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In the early days, as in other frontier communities where people are bound together by their mutual hardships and interdependence. Humptulip funerals were well attended. Aside from the annual Fourth of July picnic, there were so few events of a community nature that even a bereavement was the occasion for much visiting and feasting.

During the years when settlers were taking claims up toward Quinault, Humptulips attained its maximum growth. The population was around a hundred, with between five and six hundred (including loggers in camps) receiving mail through that office.

From 1900 to 1905 Humptulips City boasted a newspaper, the "Humptulips Press", edited by Mr. Dooley. It had also a brass band, consisting of seven horns, a bass drum and a snare drum. Luther Kirkpatrick and the Dunning boys were members.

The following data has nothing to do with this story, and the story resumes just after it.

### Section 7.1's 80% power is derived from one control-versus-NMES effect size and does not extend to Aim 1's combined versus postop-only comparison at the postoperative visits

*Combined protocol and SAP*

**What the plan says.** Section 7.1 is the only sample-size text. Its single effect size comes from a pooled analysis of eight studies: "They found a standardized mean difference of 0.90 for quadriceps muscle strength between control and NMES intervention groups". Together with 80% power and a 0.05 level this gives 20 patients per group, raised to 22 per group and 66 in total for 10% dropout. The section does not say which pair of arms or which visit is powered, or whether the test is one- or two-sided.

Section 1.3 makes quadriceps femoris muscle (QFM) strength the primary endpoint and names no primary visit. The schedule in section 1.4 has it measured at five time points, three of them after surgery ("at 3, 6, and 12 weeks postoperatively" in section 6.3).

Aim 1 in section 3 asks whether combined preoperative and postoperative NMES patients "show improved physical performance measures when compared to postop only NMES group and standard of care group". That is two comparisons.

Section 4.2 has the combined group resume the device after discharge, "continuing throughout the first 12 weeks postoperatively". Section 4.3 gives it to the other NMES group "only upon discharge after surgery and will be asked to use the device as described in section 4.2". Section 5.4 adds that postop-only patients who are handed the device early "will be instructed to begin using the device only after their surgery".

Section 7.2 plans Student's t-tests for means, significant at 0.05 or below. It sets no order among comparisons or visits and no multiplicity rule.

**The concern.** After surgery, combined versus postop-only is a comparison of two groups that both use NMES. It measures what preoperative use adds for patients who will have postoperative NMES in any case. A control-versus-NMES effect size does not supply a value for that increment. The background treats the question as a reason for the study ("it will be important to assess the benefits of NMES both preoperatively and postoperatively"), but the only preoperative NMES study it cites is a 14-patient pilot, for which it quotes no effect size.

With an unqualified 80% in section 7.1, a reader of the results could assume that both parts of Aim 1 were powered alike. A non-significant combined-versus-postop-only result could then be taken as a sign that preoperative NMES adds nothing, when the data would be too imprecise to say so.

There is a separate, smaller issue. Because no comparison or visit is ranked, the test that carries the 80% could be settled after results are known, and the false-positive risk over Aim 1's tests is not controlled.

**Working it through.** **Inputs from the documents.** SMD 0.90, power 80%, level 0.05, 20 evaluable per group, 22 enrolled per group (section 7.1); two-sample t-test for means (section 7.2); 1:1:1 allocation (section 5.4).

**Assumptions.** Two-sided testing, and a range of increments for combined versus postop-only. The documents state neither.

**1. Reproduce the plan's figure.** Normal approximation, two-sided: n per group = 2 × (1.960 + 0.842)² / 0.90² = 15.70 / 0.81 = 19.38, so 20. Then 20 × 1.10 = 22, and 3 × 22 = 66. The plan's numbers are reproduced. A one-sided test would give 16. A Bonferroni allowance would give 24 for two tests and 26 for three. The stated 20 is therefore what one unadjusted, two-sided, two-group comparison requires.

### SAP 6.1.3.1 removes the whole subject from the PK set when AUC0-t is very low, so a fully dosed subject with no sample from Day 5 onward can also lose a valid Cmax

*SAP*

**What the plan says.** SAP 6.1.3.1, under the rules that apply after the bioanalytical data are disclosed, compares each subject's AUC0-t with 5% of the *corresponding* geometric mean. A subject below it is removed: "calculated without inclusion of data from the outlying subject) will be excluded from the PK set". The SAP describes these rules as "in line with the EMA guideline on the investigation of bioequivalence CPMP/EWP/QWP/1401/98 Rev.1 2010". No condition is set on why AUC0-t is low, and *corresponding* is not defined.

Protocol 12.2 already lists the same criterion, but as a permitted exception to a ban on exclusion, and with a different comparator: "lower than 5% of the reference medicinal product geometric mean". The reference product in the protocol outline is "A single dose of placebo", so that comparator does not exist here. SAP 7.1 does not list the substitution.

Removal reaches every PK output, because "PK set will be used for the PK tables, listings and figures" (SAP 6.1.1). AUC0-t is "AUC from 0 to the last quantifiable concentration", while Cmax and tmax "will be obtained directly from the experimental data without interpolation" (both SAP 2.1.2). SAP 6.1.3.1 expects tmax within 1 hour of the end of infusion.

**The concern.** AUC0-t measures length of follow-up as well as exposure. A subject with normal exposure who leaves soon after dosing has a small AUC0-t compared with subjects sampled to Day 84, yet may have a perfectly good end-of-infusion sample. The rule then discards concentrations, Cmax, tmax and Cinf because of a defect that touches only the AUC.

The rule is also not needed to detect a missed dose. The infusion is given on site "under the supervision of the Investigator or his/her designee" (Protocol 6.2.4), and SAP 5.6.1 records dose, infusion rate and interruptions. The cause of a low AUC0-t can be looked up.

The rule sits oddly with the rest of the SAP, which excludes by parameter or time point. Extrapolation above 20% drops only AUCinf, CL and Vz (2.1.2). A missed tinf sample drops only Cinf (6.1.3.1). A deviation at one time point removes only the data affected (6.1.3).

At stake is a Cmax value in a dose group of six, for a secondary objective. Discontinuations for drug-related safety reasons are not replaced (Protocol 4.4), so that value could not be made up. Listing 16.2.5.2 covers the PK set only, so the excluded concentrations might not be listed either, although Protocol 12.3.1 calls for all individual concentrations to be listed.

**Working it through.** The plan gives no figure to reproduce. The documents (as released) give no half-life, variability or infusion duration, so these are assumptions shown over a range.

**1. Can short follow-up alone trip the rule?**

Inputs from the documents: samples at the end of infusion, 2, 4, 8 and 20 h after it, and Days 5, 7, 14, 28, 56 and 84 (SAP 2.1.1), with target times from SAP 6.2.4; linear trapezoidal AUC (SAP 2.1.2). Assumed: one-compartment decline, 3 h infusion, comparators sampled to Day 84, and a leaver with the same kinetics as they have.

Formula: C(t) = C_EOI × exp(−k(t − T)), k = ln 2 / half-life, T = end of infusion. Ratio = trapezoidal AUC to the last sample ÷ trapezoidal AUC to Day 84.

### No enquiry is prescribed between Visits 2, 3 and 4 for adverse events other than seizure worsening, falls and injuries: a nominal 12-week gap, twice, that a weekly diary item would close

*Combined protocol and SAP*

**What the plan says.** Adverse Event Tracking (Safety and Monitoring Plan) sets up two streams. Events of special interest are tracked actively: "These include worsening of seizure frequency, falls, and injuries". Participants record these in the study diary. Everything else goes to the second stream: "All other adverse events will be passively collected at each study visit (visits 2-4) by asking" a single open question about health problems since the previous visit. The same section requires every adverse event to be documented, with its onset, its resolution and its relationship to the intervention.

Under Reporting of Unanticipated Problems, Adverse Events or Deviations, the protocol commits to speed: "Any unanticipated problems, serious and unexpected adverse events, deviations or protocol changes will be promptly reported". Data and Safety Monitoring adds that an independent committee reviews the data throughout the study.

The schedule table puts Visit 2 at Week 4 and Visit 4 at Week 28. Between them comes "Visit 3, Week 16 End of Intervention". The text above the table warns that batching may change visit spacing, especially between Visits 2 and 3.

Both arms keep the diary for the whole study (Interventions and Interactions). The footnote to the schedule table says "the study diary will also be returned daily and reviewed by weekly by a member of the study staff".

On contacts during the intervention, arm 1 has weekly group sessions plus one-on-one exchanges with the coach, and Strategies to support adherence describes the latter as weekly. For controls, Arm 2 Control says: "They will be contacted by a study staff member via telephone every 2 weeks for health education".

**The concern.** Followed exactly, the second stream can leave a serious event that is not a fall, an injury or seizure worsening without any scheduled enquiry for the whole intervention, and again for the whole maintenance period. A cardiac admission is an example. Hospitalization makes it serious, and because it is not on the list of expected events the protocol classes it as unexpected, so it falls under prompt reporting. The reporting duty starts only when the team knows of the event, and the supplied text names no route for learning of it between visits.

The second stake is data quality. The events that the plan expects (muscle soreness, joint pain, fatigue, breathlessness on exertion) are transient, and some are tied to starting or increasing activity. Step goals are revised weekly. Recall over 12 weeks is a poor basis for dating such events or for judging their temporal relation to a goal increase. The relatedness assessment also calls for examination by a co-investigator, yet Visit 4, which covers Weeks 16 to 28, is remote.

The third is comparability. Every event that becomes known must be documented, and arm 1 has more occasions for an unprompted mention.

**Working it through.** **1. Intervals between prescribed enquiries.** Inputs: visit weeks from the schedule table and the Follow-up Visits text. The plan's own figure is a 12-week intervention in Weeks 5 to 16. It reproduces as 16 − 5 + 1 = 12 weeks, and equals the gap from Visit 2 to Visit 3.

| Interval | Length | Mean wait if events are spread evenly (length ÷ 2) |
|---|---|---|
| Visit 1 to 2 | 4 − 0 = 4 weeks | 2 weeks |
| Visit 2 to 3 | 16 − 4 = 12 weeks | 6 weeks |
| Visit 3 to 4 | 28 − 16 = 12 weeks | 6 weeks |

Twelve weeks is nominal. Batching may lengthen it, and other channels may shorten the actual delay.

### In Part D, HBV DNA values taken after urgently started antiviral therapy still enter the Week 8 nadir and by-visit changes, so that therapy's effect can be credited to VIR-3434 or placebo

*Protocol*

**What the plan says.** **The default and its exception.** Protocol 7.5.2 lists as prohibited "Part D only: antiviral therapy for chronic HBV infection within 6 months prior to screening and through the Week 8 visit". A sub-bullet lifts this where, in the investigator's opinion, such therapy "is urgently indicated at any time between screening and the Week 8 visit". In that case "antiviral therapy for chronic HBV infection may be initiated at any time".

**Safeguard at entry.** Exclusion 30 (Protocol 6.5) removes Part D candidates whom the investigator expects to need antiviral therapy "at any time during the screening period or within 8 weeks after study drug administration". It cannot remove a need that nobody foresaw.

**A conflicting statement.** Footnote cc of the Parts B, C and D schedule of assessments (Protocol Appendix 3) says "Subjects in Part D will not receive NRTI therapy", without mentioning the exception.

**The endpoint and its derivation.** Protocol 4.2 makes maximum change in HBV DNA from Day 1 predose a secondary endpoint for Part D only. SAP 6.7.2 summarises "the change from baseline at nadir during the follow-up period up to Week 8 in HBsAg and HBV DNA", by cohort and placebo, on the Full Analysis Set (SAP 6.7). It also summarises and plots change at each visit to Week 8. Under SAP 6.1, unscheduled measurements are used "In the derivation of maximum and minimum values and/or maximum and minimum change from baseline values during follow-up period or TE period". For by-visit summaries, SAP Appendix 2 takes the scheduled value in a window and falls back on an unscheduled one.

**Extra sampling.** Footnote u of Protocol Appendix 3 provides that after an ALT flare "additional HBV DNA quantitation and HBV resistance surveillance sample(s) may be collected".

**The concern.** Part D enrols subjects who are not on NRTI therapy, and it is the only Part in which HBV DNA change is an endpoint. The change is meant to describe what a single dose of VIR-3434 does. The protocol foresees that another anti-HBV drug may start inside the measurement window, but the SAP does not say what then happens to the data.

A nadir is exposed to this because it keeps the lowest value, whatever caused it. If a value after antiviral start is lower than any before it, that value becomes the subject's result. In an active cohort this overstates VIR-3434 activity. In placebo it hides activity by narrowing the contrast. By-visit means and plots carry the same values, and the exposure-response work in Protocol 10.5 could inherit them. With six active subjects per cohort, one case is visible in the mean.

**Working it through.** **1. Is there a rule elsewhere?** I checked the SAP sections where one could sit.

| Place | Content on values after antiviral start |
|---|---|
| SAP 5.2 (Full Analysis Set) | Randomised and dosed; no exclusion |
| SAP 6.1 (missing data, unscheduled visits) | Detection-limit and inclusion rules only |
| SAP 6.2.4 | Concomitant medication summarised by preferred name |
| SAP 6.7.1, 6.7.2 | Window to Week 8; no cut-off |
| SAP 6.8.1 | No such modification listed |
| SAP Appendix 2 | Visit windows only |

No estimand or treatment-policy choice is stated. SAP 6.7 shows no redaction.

There were two hotels doing a rushing business, as Humptulips was the overnight stop between Hoquiam and Quinault.

The New York hotel was operated by the Evans family until Mrs. Evans' death in 1903. Then the Dunnings took over, followed by the Dunlaps, Harry and Minnie Evans, Proctor and Sadie Brown, and Charley and Hilda Evans. After standing vacant for several years, the building burned.

The Pioneer Hotel, built by Davis and Best, was later operated by Jennie Fehse, then by the Roberts family, succeeded by Miles Newbury, the Loseys, and the Bob Blairs. It also burned while vacant.

Around 1906 a community hall was erected. Stock was sold for fifty dollars a share. A few affairs were held in the building, and it actually paid a small dividend, but it stood idle most of the time. Finally Bud Loomis bought it and rented it out at ten dollars per night. The Modern Woodmen Lodge had been organized and met in the upstairs hall.

Bud related: "We had a hobbyhorse covered with goat hide so that initiates could actually "ride the goat". When Herb Bennett was about to be taken into the lodge one member got up and told some pretty raw lies about him. He responded by offering to lick any son-of-a-gun there. After a good laugh, the members told him it was all in fun - part of his initiation.